Hurrah!! The 3D EM software has arrived and I have started to familiarize myself with it. I am going to enjoy this. Reading through the features, it is extremely powerful and looks perfectly suited to simulating the automotive test fixture. It always seems to take me about 40 hours at the keyboard to get up to speed with a new software package, so it will be a while. Meantime ….,
The Annual IEEE EMC Show – Why Dresden?
Last time we covered the vendors’ motives for attending a show, and made the claim that, despite the self-declared importance of the largest vendors, technical paper attendees rule when it comes to the survival of symposiums. Here is why: –
Shows come into existence when a small number of like-minded individuals (usually members of an engineering society) have a common interest in an emerging engineering discipline. Sooner or later it makes sense to meet up to share knowledge, often through the mechanism of technical presentations. This draws vendors like bees to a honey pot, and right from the start a ‘table-top’ sideshow becomes part of the event. As attendee numbers grow, so does the size of the sideshow. Exhibition hall fees soon make up a sizable part of the show revenue, which is why the largest of the EMC exhibitors see themselves as indispensable to a show’s survival. But when did you ever see even the largest vendor actually go out on a limb and pay for their own event on a scale equivalent to the annual IEEE EMC show? Why would anyone attend? It is like asking someone to subscribe to a technical journal with nothing but advertisements in it.
Vendors need to face facts, they are a sideshow, beholding to the symposium organizers; not the other way around.
The Presentation Attendee’s Tale
Given their importance, what draws a technical presentation attendee to a show?
Obviously, the papers/ workshops being presented. Now. unless they have a thousand dollars or two burning a hole in their pocket, these attendees are likely to be employer backed and likely be responsible for the EMC compliance of that company’s products. If newly appointed, an employer with an ounce of sense will want the new appointee ‘up to speed’ as quickly as possible. If the attendee is mid-level experienced, a worldly-wise employer will want that knowledge kept up to date. If highly experienced, the employer better keep that ‘hard to replace’ employee sweet should they wish to retain him/her.
For the new guy, being responsible for product compatibility all of a sudden is disconcerting. Often due to an ad-hoc internal transfer or promotion, it is not uncommon for say a digital-electronics engineer to be saddled with the responsibility. The employer and new appointee both know they need to fill vast knowledge gaps quickly, either directly by way of attending ‘introductory’ technical presentations and workshops, or indirectly through making the acquaintance of experienced attendees at the show (so they can tap their brains later).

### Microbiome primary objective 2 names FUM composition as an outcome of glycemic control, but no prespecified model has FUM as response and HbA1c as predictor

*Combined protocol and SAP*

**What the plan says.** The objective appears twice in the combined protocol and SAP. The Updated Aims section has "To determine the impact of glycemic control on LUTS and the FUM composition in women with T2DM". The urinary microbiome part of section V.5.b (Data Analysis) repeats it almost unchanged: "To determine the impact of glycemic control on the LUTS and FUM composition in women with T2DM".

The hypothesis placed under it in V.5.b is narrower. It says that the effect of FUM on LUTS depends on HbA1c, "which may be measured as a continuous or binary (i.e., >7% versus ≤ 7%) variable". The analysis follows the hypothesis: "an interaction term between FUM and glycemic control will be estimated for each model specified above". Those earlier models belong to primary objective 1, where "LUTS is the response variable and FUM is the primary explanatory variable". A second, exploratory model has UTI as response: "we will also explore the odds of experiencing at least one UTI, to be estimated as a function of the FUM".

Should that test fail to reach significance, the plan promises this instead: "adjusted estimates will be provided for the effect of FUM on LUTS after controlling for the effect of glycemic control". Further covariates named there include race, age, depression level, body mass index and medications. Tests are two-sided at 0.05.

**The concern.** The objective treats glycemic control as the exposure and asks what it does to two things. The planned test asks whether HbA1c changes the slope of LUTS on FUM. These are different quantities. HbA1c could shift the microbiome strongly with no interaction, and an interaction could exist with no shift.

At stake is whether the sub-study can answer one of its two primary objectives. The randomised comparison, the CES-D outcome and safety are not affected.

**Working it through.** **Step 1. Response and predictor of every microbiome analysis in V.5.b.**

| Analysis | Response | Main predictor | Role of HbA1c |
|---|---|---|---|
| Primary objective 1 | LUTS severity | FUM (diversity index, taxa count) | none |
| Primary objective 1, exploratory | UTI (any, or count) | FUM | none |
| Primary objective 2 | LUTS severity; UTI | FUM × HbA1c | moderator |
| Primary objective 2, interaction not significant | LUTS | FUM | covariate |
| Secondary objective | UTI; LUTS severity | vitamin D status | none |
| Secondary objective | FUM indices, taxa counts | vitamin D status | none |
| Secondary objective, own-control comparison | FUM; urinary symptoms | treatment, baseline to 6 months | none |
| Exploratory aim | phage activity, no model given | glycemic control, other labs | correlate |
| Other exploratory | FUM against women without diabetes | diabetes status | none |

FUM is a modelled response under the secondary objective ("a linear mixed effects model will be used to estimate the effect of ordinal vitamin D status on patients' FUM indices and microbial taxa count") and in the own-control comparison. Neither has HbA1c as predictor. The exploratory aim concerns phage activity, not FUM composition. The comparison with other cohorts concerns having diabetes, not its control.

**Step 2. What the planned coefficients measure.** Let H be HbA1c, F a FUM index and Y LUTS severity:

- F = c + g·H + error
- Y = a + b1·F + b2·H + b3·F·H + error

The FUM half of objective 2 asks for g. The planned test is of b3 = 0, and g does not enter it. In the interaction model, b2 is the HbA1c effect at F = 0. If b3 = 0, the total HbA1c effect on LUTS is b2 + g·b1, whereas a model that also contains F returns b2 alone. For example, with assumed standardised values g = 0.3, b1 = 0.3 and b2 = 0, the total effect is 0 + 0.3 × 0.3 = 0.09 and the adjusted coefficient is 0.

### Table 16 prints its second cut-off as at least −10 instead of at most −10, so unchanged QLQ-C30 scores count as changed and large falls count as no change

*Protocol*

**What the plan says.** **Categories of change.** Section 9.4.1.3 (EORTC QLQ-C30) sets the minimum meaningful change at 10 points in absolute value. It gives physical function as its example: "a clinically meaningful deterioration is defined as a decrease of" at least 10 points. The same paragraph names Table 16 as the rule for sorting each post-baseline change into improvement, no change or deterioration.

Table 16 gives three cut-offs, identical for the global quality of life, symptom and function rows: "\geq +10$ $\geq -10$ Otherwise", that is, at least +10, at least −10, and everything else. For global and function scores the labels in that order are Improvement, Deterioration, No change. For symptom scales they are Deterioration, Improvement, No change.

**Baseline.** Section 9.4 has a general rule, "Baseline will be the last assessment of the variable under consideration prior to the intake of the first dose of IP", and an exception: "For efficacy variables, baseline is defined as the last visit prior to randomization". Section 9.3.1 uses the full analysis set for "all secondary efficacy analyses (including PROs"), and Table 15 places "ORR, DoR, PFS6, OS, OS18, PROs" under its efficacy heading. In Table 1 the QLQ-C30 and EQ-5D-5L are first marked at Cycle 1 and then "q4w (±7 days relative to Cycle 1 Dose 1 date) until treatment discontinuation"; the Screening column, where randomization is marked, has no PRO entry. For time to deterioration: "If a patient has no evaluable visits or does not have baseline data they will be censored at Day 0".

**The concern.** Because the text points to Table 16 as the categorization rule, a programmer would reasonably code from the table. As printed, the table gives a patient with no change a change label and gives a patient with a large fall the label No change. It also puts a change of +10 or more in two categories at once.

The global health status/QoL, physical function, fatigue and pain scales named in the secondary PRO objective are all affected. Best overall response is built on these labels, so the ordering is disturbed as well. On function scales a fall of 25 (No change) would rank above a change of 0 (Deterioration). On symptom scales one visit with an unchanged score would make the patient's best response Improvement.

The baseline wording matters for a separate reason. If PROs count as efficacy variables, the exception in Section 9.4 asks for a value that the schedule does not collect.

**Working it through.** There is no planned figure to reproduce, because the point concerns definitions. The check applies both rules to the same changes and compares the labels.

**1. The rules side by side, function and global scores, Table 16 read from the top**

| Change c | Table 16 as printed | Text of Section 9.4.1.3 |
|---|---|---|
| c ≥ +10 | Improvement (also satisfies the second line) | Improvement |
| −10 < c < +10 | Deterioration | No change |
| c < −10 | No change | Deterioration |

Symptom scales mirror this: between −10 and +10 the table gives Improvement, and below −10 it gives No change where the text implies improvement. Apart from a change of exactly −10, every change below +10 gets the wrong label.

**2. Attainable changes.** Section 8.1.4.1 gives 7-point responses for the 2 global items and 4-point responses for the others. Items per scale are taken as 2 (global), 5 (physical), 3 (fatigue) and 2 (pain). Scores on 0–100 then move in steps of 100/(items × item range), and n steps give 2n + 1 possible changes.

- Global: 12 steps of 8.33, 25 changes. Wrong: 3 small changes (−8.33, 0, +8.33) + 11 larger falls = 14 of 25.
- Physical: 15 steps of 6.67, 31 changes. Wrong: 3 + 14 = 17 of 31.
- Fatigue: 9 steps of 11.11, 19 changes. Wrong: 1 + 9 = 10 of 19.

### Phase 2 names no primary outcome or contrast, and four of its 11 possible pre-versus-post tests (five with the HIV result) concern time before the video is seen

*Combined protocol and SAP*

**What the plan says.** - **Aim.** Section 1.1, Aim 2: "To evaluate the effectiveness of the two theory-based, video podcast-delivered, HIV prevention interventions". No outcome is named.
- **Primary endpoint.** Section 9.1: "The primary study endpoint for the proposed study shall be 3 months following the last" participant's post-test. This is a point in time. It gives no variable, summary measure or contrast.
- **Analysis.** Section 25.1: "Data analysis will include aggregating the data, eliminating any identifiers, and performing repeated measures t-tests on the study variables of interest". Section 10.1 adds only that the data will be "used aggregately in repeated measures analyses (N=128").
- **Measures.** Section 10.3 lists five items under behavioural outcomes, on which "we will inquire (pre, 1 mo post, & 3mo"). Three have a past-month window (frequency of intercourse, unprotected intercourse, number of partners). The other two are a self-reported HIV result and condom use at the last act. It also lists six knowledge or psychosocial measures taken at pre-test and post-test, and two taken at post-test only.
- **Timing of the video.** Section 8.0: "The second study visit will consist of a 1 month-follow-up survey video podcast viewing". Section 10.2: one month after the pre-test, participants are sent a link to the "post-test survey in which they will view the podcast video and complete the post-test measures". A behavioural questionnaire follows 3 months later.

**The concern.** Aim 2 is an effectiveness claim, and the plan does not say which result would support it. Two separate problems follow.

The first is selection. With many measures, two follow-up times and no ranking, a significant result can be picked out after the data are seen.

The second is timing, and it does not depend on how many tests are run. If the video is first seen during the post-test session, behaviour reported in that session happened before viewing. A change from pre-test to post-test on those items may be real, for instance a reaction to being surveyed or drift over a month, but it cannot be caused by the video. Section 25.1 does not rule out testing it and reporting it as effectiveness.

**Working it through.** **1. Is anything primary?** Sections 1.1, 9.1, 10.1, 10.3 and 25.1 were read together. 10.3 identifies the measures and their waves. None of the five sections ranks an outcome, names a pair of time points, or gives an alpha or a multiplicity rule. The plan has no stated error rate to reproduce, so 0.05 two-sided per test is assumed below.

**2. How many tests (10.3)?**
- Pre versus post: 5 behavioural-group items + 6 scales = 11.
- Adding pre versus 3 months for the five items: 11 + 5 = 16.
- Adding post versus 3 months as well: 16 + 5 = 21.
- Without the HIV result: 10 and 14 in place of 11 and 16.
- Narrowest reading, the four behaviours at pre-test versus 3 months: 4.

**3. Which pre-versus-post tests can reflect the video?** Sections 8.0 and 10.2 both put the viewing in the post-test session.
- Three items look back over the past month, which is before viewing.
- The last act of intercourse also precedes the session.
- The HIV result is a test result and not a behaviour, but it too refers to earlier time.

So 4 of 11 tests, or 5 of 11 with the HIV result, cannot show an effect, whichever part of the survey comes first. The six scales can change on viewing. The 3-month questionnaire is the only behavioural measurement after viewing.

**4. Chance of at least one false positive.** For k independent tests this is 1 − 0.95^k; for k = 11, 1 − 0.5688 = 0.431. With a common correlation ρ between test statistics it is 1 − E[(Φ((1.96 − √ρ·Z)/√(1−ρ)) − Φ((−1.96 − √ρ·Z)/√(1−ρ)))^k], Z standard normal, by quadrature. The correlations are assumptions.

For the guy with mid-level EMC experience, keeping knowledge current is the chief motivator, and they will seek out and attend papers that update EMC personnel on standards changes, new technology, etc.
For the highly experienced guy, one pertinent topic can be enough to entice. They like to keep ahead of the curve with theoretical sessions, and during question time, can give vital input to leading-edge papers.
For both the mid and high level attendee, networking can be seen as important for job security
Pressure at Work and No Travel Budget
Sadly, it is harder for staff to attend shows nowadays. Sometimes due to project pressures (everything seems to be project based these days), and sometimes due to increased pressure at work due to previous payroll cuts. It can be impossible for key staff to be ‘lost’ for a week, or even for a day. And in the rare situation where they can be spared, travel is often the first victim of budget cuts.
Regarding payroll cuts, I can state from first-hand observation that that the disappearance of support staff results in highly paid design engineers being reduced to busying themselves with jammed photocopiers, when they should be pressing ahead with the design of next year’s world leading product. Corporate madness prevails sometimes.